5 Nevertheless, Sociology to some extent has following characteristics of science. 1. It is empirical; that is, it is based on reasoning and observation, not on supernatural revelation, and its results are not speculative. 2. It is theoretical; that is, it attempts to summarize complex observation in abstract, logically related propositions which purport to explain causal relationships in the subject matter. 3. It is cumulative; that is, sociological theories build upon one another, new theories, correcting, extending and refining the older ones. 4. It is non-ethical; that is, sociologists do not ask whether particular social actions are good or bad; they seek merely to explain them. Definition of Sociology Sociology is the science of society. However, it has been defined in different ways by different sociologists. Max Weber defined Sociology as a science which interprets social behaviour with the aim of arriving at causal explanation of human behaviour.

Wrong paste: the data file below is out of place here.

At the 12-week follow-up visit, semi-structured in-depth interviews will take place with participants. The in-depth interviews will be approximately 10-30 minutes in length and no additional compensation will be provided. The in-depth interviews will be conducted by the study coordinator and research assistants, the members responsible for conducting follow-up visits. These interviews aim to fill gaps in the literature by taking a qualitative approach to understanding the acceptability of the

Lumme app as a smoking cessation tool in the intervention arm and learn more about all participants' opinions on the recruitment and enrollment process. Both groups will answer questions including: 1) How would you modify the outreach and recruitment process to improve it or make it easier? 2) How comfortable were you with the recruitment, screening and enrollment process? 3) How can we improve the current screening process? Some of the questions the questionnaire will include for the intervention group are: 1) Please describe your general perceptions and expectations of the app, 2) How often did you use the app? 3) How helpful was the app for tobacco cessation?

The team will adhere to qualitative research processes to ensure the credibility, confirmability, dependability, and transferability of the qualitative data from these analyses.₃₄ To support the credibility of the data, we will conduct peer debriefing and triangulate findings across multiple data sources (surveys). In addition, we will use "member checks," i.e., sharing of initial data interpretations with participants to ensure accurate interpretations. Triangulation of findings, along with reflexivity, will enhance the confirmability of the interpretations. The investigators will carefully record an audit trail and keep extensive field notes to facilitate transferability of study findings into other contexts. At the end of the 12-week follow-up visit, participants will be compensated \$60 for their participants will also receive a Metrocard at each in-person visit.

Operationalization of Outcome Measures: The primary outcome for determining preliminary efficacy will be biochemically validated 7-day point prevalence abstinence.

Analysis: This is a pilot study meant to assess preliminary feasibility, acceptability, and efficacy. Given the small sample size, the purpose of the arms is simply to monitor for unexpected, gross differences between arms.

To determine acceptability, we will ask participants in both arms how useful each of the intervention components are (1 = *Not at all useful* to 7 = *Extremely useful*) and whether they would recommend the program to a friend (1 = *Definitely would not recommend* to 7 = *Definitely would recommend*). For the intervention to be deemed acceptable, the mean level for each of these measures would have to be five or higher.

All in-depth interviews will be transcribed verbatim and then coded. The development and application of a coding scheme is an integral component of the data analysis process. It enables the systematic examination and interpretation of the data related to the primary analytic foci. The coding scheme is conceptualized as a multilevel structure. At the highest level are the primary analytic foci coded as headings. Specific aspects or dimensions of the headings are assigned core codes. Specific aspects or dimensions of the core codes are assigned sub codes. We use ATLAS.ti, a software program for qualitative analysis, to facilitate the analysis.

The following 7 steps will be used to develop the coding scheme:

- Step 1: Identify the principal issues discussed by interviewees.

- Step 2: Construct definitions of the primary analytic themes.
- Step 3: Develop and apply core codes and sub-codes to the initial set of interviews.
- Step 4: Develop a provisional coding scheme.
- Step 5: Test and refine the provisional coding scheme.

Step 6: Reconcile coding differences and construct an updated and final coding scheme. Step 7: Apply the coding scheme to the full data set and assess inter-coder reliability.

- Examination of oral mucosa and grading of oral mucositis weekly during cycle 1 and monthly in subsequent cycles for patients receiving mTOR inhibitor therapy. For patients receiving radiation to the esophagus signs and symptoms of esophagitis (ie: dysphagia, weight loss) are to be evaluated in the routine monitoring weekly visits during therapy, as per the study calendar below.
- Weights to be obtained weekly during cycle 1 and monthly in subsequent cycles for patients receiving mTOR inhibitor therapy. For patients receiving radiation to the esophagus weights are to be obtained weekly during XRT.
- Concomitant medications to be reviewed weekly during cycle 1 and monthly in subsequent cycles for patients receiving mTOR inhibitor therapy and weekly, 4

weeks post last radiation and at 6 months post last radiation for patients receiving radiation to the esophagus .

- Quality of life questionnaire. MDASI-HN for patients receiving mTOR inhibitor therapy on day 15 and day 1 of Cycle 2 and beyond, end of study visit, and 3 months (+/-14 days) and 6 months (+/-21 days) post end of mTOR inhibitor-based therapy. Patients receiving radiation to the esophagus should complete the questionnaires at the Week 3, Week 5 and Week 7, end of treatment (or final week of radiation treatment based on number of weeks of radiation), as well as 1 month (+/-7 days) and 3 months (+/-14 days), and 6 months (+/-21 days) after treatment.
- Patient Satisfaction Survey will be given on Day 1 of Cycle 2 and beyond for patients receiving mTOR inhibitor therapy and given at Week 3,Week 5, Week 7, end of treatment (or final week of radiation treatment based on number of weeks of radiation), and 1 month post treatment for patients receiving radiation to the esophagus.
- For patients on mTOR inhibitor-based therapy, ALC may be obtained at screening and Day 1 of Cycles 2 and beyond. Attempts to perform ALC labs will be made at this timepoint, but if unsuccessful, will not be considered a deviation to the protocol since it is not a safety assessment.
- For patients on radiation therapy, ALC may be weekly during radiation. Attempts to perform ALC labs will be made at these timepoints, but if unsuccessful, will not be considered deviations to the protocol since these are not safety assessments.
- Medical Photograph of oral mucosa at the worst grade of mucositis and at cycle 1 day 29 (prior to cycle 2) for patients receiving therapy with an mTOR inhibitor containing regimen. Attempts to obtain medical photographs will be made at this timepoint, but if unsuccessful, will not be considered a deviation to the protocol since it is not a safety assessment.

6 Hobhouse maintained that Sociology is comprehensive science of society which aimed at the interpretation of social life. Morris Ginsberg defined Sociology as the study of the conditions and consequences of human interactions and interrelations. All the definitions of Sociology emphasize on the point that Sociology is the study of social relationships. A brief definition of Sociology is that it is a social science which makes a scientific study of men s relationships in the society. Misconceptions about Sociology Because of several misconceptions about Sociology , it is useful to describe what it is not, thereby dispelling misconceptions and clarifying the major concerns of the field of Sociology . Sociology is a science, not a social philosophy A social philosophy is a system of ideas and values that tell people how to behave and lays down procedures, norms, and rules of behaviour according to which people are expected to act.